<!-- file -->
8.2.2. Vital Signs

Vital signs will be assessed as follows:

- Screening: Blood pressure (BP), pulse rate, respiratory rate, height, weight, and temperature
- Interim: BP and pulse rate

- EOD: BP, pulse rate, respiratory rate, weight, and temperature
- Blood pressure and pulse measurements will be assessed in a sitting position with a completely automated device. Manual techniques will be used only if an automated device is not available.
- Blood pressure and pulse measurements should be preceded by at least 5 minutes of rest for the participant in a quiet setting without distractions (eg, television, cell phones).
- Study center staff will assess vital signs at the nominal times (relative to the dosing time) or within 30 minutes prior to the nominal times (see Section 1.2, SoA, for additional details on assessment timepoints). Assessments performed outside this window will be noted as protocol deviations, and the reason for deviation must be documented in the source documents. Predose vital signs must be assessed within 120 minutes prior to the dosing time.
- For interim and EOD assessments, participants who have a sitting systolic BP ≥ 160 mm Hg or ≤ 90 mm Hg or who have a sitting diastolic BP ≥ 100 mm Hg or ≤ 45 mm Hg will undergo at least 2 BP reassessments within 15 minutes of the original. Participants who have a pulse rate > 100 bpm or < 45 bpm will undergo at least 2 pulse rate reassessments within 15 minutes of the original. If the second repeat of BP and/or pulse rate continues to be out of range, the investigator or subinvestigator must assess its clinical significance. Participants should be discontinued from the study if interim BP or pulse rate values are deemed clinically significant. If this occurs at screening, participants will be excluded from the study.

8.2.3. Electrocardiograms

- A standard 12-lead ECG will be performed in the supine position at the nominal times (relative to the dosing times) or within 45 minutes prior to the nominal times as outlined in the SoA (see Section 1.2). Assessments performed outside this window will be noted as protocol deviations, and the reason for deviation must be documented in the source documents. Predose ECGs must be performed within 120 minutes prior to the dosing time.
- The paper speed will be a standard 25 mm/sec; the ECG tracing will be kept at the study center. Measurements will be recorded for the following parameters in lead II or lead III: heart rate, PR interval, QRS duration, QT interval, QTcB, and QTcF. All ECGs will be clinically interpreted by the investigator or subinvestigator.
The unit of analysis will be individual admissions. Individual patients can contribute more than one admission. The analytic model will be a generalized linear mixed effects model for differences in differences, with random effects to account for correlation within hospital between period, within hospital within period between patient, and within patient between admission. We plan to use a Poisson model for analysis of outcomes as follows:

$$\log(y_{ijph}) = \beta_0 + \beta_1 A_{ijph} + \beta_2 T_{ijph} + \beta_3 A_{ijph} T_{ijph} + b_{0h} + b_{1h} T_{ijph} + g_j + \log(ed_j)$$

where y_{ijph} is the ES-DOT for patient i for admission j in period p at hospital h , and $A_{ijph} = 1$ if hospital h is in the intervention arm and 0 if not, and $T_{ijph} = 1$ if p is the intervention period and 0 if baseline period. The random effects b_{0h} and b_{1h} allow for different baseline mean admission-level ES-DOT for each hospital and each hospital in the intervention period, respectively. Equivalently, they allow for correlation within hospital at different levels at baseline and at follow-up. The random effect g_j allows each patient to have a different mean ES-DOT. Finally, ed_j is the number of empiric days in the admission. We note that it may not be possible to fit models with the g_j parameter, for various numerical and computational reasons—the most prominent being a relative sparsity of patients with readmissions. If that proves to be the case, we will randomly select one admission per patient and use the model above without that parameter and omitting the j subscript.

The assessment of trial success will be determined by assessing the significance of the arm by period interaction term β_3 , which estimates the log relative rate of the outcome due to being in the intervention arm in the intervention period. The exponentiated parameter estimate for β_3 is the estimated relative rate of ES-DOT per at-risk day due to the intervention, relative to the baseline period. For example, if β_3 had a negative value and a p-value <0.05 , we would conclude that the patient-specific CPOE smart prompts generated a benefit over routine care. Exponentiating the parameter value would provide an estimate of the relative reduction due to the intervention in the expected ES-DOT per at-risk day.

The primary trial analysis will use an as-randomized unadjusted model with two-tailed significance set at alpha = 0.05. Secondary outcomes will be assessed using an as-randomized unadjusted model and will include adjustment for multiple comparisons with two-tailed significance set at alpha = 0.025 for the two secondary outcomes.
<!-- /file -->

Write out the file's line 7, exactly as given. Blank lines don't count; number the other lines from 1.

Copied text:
- Blood pressure and pulse measurements should be preceded by at least 5 minutes of rest for the participant in a quiet setting without distractions (eg, television, cell phones).